Lacto-fermenting is an amazing way of storing vegetables. The basic idea is you put vegetables in a brine, salty enough the vegetables to not grow mold and as they sit in this brine the sugars from the vegetables turn into lactic acid. The result? A naturally pickled vegetable full of enzymes, probiotics, live/raw that has a much longer shelf life then unpreserved vegetables (months or longer depending on the product).
Sauerkraut and TRUE Kosher Pickles (not what you get at the store) are made this way. Today I will share with you the basics of lacto-fermenting, and will be sharing a video of my sister Hannah making a gallon of pickles so you can see just how simple it is.
- VERY Tasty (if done right…)
- Quick (Extremely)
- VERY Healthy
- Little to no heat involved (like there is with canning)
- No canning
- Great for your Gut
- It is an art not a science, thus being pretty easy once you get your mind around it.
- Is a LIVE form of preserving which means you can have summer’s bounty throughout the winter without eating less nutritious canned products.
- It is how you make TRUE kosher pickles (no, it is not the garlic,
- It is an art, not a science so it might take a little bit of experimenting.
- It is a little trickier when fruits, or large amounts of sugar, are involved.
- The fermented vegetables need to be kept in cold storage. Which is a hardly a problem if you have a root cellar, but chances are you don’t so they must be stored in the fridge. I want a root cellar at some point!
- Can be intimidating if you are new. It goes against a lot of what is commonly known about preserving food. You let food sit out at room temperature for a few days to a few weeks.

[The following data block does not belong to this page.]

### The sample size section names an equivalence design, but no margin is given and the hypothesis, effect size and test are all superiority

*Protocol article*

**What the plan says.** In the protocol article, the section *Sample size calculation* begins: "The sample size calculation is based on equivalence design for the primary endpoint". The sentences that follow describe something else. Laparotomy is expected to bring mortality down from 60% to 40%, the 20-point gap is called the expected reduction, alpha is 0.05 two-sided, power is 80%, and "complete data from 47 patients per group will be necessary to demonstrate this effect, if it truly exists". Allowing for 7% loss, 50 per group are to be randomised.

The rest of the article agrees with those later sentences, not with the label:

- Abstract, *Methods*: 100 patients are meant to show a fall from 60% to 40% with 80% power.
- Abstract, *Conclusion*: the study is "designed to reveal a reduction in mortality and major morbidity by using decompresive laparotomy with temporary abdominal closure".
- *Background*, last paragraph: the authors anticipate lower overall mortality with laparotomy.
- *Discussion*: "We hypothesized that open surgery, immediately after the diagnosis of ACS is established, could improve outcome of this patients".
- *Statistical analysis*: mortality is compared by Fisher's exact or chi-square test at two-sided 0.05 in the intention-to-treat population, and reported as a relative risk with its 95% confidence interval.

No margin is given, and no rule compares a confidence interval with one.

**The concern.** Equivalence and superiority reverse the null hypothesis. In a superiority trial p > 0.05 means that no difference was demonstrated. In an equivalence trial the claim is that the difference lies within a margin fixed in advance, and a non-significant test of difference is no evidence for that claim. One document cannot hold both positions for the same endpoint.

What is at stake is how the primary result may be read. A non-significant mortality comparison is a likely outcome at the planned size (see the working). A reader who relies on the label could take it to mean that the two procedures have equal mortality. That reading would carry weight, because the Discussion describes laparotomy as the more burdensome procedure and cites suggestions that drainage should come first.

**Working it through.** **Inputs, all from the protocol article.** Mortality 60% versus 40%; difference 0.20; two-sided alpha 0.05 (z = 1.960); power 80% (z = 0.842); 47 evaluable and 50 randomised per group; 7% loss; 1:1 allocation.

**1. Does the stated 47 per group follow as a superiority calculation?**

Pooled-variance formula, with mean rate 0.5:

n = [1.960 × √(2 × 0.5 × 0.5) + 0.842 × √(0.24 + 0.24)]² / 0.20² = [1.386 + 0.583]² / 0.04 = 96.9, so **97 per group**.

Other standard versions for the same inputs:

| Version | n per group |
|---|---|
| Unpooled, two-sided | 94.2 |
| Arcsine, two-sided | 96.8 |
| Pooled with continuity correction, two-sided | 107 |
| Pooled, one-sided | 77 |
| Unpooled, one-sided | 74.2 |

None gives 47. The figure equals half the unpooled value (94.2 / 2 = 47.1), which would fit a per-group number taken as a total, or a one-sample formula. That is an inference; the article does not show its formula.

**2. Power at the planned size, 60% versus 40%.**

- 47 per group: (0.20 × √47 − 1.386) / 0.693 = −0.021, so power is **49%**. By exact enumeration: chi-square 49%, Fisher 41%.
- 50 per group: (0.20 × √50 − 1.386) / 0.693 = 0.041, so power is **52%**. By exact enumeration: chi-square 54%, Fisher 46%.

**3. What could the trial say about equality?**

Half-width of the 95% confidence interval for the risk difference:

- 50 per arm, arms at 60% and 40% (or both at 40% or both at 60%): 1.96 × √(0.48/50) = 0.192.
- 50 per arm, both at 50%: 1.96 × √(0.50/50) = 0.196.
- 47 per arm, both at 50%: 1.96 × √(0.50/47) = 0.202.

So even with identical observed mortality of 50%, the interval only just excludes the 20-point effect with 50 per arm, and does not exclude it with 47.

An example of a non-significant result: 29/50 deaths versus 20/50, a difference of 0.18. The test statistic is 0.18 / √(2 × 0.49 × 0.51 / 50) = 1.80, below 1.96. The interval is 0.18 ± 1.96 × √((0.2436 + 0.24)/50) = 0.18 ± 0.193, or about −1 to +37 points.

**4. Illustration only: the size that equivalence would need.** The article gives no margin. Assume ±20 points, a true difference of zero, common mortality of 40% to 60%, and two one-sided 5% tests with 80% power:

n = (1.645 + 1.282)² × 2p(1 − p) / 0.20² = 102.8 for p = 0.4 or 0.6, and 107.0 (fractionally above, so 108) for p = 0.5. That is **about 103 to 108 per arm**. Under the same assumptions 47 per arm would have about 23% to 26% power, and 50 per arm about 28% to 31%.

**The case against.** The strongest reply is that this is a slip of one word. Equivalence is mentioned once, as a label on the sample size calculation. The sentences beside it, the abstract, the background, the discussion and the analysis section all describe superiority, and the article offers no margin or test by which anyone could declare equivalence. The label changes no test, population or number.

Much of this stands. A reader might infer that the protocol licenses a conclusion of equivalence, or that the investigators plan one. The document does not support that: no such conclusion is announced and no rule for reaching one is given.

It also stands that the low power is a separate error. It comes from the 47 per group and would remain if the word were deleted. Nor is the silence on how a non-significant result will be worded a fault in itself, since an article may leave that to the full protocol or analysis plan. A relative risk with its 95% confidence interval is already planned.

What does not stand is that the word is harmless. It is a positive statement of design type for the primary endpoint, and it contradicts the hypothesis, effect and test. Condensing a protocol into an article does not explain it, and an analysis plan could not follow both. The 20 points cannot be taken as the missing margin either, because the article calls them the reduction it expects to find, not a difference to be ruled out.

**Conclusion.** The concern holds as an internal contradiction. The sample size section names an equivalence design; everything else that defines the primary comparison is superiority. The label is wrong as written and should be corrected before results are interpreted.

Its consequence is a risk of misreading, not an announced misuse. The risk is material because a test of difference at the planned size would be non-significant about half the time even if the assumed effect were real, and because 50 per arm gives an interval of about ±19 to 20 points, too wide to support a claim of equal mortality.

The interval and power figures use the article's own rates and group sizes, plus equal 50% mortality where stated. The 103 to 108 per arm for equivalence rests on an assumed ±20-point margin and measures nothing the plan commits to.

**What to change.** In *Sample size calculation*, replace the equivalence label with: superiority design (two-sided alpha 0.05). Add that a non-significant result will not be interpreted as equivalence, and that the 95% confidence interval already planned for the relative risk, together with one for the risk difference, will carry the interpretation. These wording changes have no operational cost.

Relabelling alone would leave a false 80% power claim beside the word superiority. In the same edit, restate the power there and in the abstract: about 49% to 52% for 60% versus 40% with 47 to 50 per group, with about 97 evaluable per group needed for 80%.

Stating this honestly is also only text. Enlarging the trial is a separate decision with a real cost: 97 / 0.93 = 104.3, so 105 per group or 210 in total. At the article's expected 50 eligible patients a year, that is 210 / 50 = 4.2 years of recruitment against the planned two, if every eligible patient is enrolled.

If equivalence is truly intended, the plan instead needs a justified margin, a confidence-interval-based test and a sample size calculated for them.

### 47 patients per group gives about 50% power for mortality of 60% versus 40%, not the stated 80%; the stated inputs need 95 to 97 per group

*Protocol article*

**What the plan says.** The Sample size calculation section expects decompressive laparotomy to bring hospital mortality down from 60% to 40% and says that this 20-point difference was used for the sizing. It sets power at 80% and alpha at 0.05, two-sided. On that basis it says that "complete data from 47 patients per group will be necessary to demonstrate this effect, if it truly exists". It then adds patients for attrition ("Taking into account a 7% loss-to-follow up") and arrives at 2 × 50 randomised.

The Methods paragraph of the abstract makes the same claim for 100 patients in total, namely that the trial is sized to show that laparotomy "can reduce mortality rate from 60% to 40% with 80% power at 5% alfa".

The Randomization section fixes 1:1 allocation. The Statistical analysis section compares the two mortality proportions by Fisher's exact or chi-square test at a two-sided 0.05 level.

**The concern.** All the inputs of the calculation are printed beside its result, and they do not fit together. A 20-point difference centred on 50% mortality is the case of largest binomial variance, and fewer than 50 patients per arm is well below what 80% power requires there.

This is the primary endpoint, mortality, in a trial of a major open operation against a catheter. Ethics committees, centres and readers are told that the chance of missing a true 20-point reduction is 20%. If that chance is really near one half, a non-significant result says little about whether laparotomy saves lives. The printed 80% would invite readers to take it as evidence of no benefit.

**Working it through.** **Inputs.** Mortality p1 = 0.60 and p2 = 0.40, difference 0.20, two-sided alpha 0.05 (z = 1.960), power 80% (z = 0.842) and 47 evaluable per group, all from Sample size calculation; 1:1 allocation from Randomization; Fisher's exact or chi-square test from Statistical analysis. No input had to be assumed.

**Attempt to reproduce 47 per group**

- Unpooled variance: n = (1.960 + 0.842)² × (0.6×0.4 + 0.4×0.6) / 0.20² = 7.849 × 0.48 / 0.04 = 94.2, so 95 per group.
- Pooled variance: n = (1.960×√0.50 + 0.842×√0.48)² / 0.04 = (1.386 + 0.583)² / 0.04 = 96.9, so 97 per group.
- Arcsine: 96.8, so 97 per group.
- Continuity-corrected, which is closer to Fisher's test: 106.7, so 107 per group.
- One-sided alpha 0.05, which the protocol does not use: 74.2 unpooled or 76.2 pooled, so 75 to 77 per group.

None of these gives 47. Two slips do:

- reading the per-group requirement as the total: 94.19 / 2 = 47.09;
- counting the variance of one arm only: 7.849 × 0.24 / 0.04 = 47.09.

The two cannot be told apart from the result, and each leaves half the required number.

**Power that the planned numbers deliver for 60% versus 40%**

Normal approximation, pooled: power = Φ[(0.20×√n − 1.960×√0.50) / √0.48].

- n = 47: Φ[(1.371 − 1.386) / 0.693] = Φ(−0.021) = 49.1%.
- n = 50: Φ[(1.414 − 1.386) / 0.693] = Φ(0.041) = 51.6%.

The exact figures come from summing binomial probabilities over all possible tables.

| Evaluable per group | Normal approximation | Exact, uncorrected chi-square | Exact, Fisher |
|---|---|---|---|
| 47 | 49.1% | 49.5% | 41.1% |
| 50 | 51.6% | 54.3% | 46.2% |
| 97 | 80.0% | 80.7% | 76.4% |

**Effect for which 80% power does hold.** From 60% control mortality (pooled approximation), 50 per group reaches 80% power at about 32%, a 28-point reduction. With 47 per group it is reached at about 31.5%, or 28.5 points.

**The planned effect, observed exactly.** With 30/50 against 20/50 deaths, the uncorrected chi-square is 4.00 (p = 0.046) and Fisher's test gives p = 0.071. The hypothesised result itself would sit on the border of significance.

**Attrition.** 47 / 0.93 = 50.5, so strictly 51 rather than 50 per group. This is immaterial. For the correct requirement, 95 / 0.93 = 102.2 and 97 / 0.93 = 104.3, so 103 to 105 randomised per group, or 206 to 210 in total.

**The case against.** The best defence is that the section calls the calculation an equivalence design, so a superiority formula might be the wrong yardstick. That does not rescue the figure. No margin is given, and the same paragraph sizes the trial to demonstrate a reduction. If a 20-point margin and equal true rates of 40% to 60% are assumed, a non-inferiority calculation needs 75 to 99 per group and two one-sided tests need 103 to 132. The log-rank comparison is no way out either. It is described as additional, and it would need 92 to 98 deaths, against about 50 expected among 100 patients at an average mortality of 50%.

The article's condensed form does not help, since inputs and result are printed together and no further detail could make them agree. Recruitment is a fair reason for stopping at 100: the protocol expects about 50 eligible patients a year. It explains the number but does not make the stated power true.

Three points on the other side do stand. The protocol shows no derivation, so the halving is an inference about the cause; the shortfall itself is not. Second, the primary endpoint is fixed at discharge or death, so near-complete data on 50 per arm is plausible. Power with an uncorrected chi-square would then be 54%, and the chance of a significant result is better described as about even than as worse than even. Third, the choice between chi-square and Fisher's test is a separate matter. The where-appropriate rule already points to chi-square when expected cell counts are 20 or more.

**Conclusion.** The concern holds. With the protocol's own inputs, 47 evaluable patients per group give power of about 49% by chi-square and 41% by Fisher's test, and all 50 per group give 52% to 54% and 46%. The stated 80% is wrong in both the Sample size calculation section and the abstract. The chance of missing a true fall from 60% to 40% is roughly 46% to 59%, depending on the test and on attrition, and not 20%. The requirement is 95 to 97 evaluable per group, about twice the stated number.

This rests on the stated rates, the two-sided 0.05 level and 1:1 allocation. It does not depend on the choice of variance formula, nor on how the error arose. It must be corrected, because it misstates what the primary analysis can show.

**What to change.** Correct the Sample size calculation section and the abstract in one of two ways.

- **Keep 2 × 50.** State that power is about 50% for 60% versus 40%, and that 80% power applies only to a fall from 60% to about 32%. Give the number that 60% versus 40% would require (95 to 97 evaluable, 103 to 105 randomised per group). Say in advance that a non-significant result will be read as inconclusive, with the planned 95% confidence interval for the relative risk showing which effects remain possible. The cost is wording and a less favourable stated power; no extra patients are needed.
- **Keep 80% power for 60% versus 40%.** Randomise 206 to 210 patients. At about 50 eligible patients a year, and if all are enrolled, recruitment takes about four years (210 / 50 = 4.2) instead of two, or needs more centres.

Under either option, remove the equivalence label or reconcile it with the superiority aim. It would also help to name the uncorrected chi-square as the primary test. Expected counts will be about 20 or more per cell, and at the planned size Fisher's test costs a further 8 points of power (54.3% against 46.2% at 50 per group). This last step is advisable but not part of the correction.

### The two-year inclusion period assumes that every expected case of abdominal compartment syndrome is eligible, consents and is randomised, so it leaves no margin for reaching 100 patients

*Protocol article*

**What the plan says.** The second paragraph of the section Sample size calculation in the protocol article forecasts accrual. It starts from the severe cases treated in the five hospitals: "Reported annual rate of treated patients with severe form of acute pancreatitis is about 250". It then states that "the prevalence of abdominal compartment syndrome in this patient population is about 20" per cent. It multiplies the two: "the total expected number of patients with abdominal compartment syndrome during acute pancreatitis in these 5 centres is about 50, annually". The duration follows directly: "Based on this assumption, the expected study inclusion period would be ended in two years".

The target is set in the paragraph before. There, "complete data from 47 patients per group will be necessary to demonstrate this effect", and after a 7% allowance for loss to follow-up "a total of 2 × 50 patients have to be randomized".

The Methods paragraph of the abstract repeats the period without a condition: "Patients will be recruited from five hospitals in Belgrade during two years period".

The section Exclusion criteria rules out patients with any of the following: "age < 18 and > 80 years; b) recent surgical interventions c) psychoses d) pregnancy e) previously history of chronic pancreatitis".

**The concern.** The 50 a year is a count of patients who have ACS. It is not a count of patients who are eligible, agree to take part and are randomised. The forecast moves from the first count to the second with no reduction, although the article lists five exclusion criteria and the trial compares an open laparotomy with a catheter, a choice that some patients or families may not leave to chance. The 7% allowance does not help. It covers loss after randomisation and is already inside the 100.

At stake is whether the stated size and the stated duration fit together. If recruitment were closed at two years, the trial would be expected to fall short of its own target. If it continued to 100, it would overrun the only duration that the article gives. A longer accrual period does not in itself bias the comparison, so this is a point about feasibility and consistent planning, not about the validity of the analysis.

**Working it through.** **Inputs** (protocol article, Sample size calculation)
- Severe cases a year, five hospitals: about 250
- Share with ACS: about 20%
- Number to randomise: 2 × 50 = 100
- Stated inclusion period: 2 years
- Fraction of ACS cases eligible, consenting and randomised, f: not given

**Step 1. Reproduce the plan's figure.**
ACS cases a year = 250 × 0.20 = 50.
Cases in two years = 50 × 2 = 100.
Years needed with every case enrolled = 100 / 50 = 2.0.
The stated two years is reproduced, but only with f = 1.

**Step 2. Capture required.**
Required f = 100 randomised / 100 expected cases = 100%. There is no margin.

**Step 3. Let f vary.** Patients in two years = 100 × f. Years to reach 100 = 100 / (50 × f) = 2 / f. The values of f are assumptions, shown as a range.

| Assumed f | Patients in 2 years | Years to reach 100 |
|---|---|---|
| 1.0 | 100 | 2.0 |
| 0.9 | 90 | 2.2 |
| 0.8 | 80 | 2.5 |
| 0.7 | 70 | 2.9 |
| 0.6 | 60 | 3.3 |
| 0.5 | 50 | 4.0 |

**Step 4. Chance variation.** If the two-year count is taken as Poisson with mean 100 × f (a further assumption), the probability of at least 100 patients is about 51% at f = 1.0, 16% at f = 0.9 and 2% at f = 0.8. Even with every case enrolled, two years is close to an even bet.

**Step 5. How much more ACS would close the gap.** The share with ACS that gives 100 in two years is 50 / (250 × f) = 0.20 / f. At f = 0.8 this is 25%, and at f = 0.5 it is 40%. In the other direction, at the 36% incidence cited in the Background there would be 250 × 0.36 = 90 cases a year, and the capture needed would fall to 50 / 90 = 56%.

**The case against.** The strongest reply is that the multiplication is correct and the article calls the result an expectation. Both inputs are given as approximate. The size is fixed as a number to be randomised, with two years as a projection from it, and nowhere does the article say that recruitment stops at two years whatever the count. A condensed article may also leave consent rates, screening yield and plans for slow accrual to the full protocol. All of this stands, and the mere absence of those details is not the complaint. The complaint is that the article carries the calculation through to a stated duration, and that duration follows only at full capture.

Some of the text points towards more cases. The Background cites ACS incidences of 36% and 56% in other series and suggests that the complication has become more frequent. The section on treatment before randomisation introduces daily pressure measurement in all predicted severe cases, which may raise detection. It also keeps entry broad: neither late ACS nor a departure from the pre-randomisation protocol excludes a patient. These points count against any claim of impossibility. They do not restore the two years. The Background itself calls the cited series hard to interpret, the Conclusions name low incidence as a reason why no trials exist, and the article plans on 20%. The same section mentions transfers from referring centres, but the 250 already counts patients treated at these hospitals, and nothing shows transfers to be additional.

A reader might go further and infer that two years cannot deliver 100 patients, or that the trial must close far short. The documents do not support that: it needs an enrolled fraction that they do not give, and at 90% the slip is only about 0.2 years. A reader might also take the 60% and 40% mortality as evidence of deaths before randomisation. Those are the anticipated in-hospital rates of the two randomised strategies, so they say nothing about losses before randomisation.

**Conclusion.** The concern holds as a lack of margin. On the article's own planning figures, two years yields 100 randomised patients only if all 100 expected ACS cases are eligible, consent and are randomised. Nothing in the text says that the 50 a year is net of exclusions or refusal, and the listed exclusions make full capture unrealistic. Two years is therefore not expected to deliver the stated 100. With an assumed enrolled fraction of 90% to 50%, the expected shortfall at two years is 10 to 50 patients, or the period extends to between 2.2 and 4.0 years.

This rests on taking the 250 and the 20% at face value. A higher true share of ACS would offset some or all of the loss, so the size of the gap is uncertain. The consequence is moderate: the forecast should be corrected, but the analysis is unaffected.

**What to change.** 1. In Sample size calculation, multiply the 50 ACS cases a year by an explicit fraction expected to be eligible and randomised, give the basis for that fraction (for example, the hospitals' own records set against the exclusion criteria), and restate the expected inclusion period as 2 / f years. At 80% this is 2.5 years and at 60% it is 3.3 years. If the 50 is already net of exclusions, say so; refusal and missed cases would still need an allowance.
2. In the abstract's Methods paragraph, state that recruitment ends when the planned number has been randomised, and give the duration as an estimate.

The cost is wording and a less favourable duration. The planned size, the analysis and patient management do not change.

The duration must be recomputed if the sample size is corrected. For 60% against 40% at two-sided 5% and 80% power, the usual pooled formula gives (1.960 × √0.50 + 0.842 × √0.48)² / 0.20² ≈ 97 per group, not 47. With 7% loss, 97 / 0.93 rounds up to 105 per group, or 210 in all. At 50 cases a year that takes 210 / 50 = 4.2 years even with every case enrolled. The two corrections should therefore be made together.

- Need a system that allows gas out, but does not allow air in.
It is better to make a brine and add it to the vegetables then to add the salt and water separately as it will dissolve your salt better.
Do not use iodized salt. I like Redmonds Real Salt.
Use purified water.
If at ALL possible use organic produce. You do not want sprays to get into your ferment.
Basic Pickling Method
You will need:
- Small cucumbers (20-25 will fit in a gallon jar).
- Brine made with 3/4 T NOT iodized salt per cup of PURIFIED water. (It takes about 8 cups of brine for a gallon of pickles, 2 cups for a quart, ect. If you have brine left over… add it to your pasta water as the salt element.)
- A few grape leaves (Optional. It keeps them CRUNCHY. I have used them sometimes, and not others. I like the satisfying crunch as well as the homemade feel of less crunchy ones)
- Spices, herbs, aromatics to taste (ex. garlic, dill weed, dill seed, red pepper flakes, pickling spice) For the recipe I did I used one and a half heads of garlic and a full recipe of pickling spice. I do not know how it will taste yet… we shall see.
- A ziplock baggy that will open up the width of your jar. (Sandwich for quart, and gallon for gallon) Plus some water or glass beads.
- Glass jars, which are very clean. Sterilized is always best. *cough* But, I usually just clean mine in hot hot hot soapy water.
I know those are just the basics so… have any questions?